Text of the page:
I remember, as I’m sure you do, in the years after the 9/11 attacks, that every time some violence was committed by someone who was Muslim, the entire Muslim community in the United States was expected, if not forced, by the right and by the media to make a statement condemning the violence. It’s always been an absolutely ludicrous thing since it presumes that a Muslim who committed a shooting represented all Muslims if the denouncement didn’t happen. It also takes away focus from the very real Islamophobia and violence against Muslims in this country. But even though the local imam had nothing to do with a shooter, that imam always had to say on camera that Islam is a religion of peace and the shooter was really degrading his faith.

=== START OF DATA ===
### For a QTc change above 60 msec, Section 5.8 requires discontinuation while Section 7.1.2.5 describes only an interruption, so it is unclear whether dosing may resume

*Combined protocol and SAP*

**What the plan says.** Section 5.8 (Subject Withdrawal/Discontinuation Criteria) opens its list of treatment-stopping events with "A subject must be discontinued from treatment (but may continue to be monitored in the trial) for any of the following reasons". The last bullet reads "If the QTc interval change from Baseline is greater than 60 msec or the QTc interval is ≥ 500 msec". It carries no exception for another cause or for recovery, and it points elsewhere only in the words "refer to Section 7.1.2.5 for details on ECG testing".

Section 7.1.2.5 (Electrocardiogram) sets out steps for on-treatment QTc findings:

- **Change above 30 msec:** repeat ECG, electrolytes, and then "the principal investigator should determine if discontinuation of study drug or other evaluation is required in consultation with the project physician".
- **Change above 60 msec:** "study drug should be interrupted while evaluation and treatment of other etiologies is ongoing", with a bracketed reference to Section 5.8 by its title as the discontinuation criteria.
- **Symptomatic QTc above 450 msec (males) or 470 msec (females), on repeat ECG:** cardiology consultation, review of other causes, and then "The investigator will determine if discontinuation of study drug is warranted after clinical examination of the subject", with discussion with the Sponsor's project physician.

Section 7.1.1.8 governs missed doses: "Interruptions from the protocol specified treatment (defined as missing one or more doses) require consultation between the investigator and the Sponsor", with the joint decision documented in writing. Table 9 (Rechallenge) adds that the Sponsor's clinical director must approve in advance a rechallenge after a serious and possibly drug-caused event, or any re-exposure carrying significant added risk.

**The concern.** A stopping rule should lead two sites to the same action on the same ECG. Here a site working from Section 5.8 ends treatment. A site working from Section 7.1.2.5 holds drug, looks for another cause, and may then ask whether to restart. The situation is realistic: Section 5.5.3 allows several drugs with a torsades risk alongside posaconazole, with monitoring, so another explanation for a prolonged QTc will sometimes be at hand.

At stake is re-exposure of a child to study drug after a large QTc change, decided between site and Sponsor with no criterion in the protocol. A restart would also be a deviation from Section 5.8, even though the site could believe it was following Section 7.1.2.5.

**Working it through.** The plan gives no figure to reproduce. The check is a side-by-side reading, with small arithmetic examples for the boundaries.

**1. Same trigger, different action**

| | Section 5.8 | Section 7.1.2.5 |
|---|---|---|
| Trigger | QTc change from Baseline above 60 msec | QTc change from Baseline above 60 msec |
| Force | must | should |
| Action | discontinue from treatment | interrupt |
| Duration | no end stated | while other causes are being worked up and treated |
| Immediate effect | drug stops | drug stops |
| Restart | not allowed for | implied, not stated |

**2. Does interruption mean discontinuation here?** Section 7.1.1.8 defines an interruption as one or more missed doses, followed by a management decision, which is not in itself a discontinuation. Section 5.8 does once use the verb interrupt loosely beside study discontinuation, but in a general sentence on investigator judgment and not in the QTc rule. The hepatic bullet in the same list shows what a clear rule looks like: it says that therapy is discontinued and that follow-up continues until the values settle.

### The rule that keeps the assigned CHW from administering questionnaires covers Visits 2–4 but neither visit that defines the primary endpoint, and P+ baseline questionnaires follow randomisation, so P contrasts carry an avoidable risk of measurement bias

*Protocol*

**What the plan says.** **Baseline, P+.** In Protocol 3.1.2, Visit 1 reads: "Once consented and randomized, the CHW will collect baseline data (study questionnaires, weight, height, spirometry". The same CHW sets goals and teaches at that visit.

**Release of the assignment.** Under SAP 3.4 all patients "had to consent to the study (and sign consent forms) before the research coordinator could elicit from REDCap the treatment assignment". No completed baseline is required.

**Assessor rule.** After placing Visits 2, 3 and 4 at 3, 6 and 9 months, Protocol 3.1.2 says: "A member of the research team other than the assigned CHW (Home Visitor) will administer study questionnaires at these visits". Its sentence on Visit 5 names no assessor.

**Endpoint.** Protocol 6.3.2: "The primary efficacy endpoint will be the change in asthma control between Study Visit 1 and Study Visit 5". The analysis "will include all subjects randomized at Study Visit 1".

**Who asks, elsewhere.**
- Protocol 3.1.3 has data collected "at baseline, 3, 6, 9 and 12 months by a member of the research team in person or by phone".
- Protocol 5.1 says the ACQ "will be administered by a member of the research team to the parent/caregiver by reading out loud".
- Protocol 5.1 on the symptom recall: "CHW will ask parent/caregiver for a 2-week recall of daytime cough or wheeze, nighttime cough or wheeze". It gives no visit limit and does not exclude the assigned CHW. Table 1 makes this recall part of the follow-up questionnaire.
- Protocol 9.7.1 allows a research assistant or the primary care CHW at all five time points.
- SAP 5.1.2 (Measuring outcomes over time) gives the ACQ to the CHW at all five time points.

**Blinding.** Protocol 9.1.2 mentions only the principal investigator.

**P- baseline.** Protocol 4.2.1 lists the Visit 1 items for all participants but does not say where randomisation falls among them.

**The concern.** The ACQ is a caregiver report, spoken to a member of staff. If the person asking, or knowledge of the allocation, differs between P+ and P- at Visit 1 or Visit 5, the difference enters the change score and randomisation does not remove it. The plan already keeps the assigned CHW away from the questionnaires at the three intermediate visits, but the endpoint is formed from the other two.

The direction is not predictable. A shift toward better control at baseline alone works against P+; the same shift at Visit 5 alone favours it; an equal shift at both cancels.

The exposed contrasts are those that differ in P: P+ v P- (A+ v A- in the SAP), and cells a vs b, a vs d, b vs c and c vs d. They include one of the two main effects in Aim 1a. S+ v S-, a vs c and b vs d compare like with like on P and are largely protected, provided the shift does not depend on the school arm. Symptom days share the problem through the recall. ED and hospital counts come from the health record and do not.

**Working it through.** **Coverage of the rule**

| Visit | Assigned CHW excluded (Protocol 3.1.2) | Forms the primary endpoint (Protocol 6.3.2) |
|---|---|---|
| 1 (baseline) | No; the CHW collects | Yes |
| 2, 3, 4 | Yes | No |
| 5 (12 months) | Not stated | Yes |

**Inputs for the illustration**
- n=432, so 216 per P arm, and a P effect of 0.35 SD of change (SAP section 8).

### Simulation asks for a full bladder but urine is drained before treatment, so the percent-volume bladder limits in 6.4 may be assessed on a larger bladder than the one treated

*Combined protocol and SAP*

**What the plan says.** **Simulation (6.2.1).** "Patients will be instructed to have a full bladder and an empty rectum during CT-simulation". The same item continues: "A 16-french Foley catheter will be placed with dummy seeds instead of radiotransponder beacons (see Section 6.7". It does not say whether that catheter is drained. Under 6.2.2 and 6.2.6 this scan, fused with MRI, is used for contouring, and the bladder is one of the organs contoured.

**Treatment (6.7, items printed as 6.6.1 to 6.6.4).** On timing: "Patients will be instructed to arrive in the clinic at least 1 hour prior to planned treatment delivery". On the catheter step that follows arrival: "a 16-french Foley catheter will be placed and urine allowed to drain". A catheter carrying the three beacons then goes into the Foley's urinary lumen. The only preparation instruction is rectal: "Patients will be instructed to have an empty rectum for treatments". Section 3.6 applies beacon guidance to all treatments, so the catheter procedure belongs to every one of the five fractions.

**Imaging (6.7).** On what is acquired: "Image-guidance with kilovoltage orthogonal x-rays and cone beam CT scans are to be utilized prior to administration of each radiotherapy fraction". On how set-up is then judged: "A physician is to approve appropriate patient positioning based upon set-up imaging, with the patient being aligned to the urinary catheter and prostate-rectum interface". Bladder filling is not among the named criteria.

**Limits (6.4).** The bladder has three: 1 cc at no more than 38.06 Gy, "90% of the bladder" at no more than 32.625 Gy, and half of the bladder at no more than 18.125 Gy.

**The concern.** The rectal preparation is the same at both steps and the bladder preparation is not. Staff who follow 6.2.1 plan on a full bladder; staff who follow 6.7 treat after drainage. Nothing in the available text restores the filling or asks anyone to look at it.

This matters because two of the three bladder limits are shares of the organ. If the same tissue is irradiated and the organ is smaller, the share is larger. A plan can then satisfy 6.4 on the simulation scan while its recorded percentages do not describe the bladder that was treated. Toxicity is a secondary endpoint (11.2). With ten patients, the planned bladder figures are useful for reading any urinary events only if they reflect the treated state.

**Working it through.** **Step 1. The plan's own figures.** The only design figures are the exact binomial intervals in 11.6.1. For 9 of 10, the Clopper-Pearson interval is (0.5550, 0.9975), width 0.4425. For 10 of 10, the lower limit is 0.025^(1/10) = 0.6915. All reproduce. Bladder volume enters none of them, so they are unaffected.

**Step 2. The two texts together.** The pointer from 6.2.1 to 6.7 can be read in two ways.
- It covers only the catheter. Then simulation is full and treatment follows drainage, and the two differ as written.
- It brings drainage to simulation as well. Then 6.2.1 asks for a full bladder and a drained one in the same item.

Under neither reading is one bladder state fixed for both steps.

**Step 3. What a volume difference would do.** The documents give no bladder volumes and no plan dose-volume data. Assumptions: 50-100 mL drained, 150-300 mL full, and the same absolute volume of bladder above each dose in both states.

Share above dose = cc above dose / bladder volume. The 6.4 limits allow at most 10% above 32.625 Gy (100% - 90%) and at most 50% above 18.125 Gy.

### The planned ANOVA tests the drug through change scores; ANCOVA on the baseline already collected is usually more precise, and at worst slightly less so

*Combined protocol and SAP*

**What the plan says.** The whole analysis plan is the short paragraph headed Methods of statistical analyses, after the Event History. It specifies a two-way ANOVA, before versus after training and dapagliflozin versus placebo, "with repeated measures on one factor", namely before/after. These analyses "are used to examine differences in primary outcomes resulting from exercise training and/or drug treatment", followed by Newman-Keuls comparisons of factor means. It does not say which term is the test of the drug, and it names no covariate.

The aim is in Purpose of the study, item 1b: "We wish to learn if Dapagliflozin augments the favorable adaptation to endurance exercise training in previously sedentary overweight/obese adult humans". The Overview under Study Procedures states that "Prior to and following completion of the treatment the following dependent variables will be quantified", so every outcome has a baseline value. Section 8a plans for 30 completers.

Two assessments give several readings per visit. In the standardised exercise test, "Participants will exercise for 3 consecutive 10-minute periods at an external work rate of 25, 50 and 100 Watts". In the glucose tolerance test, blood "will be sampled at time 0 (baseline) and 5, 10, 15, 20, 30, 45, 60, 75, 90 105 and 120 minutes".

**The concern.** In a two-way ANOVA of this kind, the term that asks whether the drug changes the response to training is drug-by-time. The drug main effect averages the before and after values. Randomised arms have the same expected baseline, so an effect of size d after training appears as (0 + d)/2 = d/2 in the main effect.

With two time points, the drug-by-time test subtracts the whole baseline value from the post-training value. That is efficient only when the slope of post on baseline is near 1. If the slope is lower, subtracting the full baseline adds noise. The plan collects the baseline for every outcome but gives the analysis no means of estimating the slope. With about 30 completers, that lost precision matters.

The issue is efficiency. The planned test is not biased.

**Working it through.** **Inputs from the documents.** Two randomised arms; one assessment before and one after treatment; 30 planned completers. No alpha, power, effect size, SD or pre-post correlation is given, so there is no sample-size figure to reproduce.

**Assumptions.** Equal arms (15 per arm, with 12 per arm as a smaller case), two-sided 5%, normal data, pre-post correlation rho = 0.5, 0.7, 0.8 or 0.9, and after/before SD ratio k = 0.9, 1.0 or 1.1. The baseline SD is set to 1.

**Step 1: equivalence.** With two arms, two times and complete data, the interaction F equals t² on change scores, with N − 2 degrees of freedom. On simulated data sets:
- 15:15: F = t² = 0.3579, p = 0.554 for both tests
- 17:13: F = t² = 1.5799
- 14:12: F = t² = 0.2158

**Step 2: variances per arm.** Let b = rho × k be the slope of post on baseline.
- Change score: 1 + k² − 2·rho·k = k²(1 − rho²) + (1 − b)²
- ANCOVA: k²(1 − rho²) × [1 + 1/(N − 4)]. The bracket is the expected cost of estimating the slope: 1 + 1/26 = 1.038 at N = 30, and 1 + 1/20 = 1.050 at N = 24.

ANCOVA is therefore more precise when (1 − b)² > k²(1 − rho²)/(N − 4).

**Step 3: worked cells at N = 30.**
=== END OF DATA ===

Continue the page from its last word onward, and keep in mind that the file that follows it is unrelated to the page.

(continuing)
I also remember, as I’m sure you do, the Black Lives Matter protests in the wake of the murder of George Floyd by police officer Derek Chauvin. Sometimes, some people connected to the protests (very few people in the context of how huge the marches and rallies were) rioted and committed violence, looting and starting fires (allowing that some this might also have been caused by infiltrators). Any leaders who supported Black Lives Matter, any politician, especially Black politicians, had to get in front of reporters to condemn the violence and call on supporters to stop. This actually made sense. When some in your nonviolent movement get violent, you say something to try to end it or distance yourself from it, even if it’s being blown out of proportion. A burning police station is never a good look.